Elder Scrolls 6 and Fallout 5 are still distant dreams, but while we await more news on Bethesda’s next big RPG courtesy of the Starfield release date, we can’t help but agree with recent sentiments on Fallout Reddit that maybe Oblivion and the Skyrim developer taking their time is actually a good thing.
“I see all the time in the comments how Bethesda is slow with new game releases and I’m here wishing they were even slower,” says a Fallout fan. “They decided to delay the release of Starfield by a year and I was excited to hear about it. If anything, I wish they’d take another year off just to make sure they can deliver a quality game.”
“Fallout 4 and Skyrim are basically games with lifetime replay value,” writes another user. “They can take as much time as they need as long as they submit their formulated AAA GOTY games.” However, other Fallout and Bethesda fans aren’t so sure, arguing that the Skyrim and Starfield studio owes its fans better “communication.”
“I think the problem is communication,” writes a fan. “We don’t even know if Elder Scrolls 6 is being actively worked on. The consumer base of any property has no real idea of when, where and how product development is going outside of vague answers.”
“I want them to release a polished product that isn’t a buggy mess at launch,” writes another, referring to the Fallout and Elder Scrolls series, “but I also don’t think it’s reasonable to have to wait 15 years. .”
Fallout 3 was released in 2008. Fallout 4 was released in 2015, that’s seven years between full single-player games. We’re now in 2022, the same seven years since Fallout 4, and there’s barely any word on a Fallout 5 release date. Similarly, Oblivion released in 2007; Skyrim was released in 2011. Just four years apart, the lack of any concrete information on the Elder Scrolls 6 release date only compounds the potential frustration of waiting ten years until now for another trip to Tamriel.
And this is where it all comes down to a variety of perspectives. For some, Bethesda taking longer on franchise installments is a benefit, as it means the quality of the games, if they do eventually arrive, will increase. For others, the fact that new Fallout and Elder Scrolls games take longer to produce doesn’t automatically mean that they’re better when they’re released. Skyrim and Fallout 4 have long queues thanks to updates and mods, but a seemingly complete absence of information about the future of both series could make it seem, regardless of the quality of the games, to wait and wonder for so long. time is unfair.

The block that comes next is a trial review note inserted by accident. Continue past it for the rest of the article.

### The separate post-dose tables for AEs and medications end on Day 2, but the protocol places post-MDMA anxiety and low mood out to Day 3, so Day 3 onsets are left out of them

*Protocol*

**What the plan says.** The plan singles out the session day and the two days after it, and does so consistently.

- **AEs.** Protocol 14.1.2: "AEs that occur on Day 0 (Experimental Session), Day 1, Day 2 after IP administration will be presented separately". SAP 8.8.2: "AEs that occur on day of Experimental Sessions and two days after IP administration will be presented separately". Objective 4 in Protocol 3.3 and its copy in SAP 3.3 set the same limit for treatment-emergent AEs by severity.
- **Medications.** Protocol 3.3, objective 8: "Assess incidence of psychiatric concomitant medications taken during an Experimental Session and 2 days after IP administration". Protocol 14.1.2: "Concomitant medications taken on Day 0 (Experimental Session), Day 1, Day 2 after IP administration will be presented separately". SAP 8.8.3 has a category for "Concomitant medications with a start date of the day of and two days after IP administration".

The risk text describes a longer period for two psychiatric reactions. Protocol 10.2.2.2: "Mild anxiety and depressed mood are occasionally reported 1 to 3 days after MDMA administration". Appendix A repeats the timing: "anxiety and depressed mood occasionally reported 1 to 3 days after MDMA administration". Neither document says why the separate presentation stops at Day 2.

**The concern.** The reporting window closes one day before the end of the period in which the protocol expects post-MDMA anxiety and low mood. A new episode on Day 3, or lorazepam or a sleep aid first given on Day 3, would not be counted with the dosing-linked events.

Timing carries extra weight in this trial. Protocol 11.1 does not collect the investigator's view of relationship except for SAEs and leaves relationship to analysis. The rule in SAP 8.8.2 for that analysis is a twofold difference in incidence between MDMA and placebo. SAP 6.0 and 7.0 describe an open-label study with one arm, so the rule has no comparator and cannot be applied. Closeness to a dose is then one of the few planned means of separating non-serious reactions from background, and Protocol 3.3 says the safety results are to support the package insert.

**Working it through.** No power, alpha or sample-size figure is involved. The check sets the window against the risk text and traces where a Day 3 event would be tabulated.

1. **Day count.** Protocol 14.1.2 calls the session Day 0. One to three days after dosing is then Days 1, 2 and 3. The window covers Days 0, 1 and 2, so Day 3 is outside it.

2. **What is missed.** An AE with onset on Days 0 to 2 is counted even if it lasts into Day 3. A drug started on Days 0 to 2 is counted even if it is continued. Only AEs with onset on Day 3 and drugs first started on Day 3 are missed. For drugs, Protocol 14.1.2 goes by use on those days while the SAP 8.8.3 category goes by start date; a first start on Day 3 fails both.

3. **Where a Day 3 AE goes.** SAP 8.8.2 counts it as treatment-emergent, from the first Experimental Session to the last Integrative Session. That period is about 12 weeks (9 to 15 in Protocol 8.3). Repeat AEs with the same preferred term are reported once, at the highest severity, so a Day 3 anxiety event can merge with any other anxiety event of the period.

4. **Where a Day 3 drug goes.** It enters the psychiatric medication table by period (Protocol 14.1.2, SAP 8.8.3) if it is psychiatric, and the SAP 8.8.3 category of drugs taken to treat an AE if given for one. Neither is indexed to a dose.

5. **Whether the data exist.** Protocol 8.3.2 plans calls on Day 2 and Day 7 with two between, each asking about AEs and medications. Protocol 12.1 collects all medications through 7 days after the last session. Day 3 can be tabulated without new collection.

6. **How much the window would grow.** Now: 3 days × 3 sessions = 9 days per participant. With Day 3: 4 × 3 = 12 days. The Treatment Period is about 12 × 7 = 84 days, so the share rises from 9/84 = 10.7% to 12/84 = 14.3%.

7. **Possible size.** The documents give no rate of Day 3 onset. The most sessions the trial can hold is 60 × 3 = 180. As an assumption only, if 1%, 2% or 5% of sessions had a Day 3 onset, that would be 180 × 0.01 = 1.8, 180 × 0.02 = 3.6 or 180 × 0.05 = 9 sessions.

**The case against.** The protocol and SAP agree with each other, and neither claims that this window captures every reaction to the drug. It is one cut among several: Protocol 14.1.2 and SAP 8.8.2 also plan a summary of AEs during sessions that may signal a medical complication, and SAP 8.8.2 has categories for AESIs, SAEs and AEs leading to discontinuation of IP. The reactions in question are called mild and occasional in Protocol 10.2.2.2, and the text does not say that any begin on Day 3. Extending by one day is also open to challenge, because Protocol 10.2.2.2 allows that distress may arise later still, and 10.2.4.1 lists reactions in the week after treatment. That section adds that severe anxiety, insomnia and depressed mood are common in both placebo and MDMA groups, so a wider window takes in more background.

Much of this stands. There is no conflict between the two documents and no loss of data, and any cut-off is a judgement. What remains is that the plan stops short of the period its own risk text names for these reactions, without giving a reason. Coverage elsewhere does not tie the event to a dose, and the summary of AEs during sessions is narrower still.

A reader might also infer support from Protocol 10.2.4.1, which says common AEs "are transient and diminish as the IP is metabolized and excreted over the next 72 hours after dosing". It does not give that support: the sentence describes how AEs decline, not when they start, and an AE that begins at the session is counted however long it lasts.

And of course there is always Starfield. With Bethesda set to release a new RPG, which will then, in all likelihood, be followed by updates, DLC, and a variety of ongoing developer support, it can feel like Fallout and the Elder Scrolls are falling behind. Realistically, it will be years before we have either Fallout 5 or Elder Scrolls 6 in front of us, and it may not be because Bethesda is taking longer to perfect either of them, but simply because it’s busy with other concerns.
You could argue that long-running service-style games lose imagination and momentum – after nearly a decade, I’d rather play a new Grand Theft Auto than more add-ons or updates for GTA Online. For that reason, a faster development cycle might be preferable: Fantastic and still vibrant thanks to their communities, after seven and 11 years respectively, Fallout 4 and Skyrim feel worn to the bone.
But I still prefer to wait. Let a studio like Bethesda ideally plan, test and experiment with new ideas and mechanics instead of being given more regular games that are just ramped up on a formula. I think of the eight-year gap between Red Dead Redemption and Red Dead Redemption 2, and how the sequel felt not like an expansion, but rather a reinvention of what that series and those games could be. If that push for reinvention, not just iteration, is what’s holding Fallout 5 and Elder Scrolls 6 back, it’ll be worth the long, quiet wait. If, when they arrive, they’re largely more of the same, that’s when I get frustrated.
But at least something from Bethesda is on the way, and you might want to gear up with our guide to Starfield ship building, or maybe all Starfield weapons. There’s also our Starfield character customization manual so you can start building your intergalactic explorer right now.